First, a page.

‘Blockchain’, ‘Smart Contract’, ‘NewLaw’. Dubbed the ‘uberisation’ of legal services — is this just fleeting hype, or are these new legal tech trends here to stay? If it is the latter, will it disrupt the livelihoods of legal practitioners, or enable lawyers to enhance their practice? While these buzzwords may sound like gobbledygook (read: tech jargon) to the everyday lawyer, talk about impending ‘disruption’ in the legal industry is rife.
According to Malaysian Bar President George Varughese, “legal technology is still somewhat an enigma in this region”. He said this during his welcoming address at #LexTech17 — the inaugural LexTech Conference 2017 which took place on 4-5 November 2017 in Cyberjaya. He also added — “Some of us know it well and welcome it with an embrace but many of us are threatened by its penetration and understandably so. It’s disruptive, it’s innovative and it’s necessary.”
Jointly organised by CanLaw Asia and Brickfields Asia College (BAC), the two-day conference saw the region’s leading legal practitioners and legal tech innovators come together to share their ideas and solutions on legal innovation. Topics that were discussed throughout the expert panel and breakout sessions on both days centred around four issues: The role of regulators and accelerators in legal innovation, blockchain and smart contracts, Artificial Intelligence (AI) in legal research, and how legal practitioners can future-proof their practice.
The following are four key themes from the conference:
Esports. More than 150 million viewers globally and a multimillion industry. It is expected to soon exceed US$1 billion in 2019. Richard Wee, Lesley Lim, Bryan Boo and Vincent Lim introduce us to three legal issues surrounding the esports industry.
The evolution of esports from its inception to a world-wide phenomenon is truly fascinating. What began as just a few friends playing against each other on the computer or a gaming console has today become multi-million dollar tournaments such as The International 2017, a Dota 2 tournament, boasting a total prize pool of $24,687,919.00, with the champion team taking home a massive $10,862,683.
The LexTech Conference 2017 will be held in Cyberjaya on 4 & 5 November 2017. Visit the event website for more information. TheMalaysianLawyer.com is a media partner of #LexTech17, and our readers can use the promo code LEXTECHTML when purchasing the tickets to enjoy a 10% discount. You can read our other posts on the conference via the LexTech17 tag.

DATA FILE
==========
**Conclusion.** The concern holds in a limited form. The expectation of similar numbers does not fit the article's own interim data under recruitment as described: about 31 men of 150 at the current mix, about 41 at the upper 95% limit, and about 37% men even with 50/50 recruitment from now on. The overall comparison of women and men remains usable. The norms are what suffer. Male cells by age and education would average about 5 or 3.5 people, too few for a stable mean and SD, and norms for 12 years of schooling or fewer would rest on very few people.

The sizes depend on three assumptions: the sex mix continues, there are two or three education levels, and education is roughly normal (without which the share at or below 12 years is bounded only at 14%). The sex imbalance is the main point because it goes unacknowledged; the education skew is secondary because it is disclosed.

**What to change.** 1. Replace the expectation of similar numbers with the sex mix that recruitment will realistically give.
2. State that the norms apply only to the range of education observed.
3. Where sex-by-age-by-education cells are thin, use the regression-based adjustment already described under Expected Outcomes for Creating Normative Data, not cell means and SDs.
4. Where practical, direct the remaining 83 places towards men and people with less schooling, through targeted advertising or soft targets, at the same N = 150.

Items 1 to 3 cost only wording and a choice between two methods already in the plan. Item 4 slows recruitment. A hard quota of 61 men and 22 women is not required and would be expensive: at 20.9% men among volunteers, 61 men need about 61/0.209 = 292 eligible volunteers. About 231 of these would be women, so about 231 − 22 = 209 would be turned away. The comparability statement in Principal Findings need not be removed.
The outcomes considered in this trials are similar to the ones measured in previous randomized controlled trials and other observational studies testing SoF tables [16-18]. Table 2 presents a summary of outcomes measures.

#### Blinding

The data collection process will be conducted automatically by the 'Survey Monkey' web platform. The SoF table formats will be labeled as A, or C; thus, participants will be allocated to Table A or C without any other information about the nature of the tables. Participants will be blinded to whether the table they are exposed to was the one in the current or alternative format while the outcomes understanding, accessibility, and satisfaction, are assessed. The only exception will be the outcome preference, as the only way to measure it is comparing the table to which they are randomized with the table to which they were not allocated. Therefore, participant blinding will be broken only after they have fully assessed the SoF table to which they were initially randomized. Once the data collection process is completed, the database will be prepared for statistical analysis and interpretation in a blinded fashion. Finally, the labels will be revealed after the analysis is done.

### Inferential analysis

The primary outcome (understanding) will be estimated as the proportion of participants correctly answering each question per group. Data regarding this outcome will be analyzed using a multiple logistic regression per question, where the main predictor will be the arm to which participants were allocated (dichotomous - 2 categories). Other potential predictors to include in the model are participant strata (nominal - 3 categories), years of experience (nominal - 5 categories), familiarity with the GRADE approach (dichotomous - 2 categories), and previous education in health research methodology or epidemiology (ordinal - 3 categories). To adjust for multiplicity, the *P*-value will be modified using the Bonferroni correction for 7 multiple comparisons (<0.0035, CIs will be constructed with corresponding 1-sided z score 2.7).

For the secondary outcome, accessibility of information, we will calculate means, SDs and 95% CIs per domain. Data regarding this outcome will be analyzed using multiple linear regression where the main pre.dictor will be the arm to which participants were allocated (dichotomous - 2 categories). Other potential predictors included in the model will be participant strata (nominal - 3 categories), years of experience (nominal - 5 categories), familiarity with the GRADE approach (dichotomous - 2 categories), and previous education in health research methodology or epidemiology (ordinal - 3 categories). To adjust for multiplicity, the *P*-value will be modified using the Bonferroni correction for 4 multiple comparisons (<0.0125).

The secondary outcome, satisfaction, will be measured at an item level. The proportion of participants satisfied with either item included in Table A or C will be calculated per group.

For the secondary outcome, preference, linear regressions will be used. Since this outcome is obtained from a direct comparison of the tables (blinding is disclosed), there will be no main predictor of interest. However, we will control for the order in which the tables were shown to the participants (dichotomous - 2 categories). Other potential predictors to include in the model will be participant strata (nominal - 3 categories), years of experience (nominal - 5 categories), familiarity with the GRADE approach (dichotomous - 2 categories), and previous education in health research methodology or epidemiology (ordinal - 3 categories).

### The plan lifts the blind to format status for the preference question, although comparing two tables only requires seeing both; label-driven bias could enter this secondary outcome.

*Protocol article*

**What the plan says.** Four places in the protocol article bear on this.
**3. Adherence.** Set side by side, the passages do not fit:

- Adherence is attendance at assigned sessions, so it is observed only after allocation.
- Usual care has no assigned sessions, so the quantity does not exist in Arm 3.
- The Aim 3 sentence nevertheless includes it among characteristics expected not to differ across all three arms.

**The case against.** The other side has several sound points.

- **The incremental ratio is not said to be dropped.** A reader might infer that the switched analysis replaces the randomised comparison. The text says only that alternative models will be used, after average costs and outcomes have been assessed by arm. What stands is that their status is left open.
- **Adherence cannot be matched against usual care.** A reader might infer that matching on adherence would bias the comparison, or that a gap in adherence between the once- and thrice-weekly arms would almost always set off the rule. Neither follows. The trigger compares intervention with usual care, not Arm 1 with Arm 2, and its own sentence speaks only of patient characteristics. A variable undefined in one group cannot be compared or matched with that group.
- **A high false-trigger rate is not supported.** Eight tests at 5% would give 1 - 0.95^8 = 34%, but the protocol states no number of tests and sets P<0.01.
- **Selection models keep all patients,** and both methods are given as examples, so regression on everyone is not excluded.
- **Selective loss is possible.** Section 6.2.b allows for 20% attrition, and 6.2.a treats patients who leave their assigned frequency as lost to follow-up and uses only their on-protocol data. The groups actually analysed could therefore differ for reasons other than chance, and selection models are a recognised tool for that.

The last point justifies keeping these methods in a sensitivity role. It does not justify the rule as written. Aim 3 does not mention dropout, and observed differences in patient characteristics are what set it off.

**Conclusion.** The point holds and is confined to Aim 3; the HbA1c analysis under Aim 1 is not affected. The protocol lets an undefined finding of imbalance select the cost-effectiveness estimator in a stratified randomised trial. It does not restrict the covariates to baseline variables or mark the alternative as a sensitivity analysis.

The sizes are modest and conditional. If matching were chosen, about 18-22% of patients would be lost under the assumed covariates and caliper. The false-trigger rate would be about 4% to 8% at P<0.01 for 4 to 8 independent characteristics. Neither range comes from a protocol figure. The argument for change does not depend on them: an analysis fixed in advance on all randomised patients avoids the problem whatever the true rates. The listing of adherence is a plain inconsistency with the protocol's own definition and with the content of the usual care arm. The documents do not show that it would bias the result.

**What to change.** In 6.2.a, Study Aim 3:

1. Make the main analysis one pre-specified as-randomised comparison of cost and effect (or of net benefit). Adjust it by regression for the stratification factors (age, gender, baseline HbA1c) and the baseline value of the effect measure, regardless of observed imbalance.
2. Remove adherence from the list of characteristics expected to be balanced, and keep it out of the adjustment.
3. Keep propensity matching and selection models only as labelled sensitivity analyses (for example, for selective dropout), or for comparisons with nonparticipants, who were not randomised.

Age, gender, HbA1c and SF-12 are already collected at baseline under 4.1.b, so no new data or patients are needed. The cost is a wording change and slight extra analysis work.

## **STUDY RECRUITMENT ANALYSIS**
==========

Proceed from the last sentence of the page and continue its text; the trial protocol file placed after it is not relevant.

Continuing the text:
There are some exciting panels and speakers lined up for #LexTech17, and we managed to speak with two of these speakers, both from LexisNexis, to get a preview of some of their thoughts on legal innovations and technology.
Gaythri Raman is the Managing Director of LexisNexis Southeast Asia, and at the conference she will be sharing about “Legal Innovations We Should Look To Accelerate”.
Min Chen is the Vice President & Chief Technology Officer Asia Pacific of LexisNexis, and the title of her conference topic is “AI in Legal Research”.
Guest writer Janice Tan Ying has recently completed her pupillage, and has been retained as an Associate in one of the most well-regarded tax teams in Malaysia.
Pupillage. The budding legal eaglet’s nine-month rite of passage (read: baptism of fire) into a career at the Bar.
These nine months will shape and mould your career and personal development. Your pupillage period may be the springboard towards a flourishing legal career, or one that will (gasp shock horror!) turn you off practice permanently.
These are the five key takeaways that I have gleaned from my pupillage journey. They are by no means hard and fast rules, but are my personal take on some of the usual ‘how to’ advice dished out by lawyers.
[this article will be published in an upcoming issue of SKRINE’s Legal Insights]
By Lee Shih and Khong Siong Sie
The Companies Act 2016 (“Act”) has come into force on 31 January 2017, except for the provisions on registration of company secretaries and corporate rescue. This article will highlight five tax implications on companies as a result of the Act.
(1) SME OR NON-SME
The Act’s introduction of no-par value shares may have an impact on the preferential tax rates enjoyed by certain small and medium enterprises (“SMEs”).
Resident SMEs with a paid-up capital in respect of ordinary shares of RM2.5 million and below at the beginning of the basis period for a year of assessment are taxed at a preferential tax rate of 18% (instead of the normal rate of 24%) for the first RM500,000 of its chargeable income. Such SMEs must not be part of a group of companies where any of their related companies have a paid-up capital of more than RM2.5 million.
With the introduction of no-par value shares, the moneys in the share premium account and capital redemption reserve become part of the company’s share capital, subject to a transitional period of 24 months. This merging of share premium and capital redemption reserve may result in some SMEs losing the preferential tax rate once their merged share capital in respect of ordinary shares exceeds RM2.5 million.
Losing such preferential tax rate may translate into liability for an additional tax of up to RM30,000.00. Further, there may be a loss of other benefits such as the unlimited claim on special allowances for small value assets and exemption from having to provide an estimate of tax payable for the first two years of operations. Continue reading →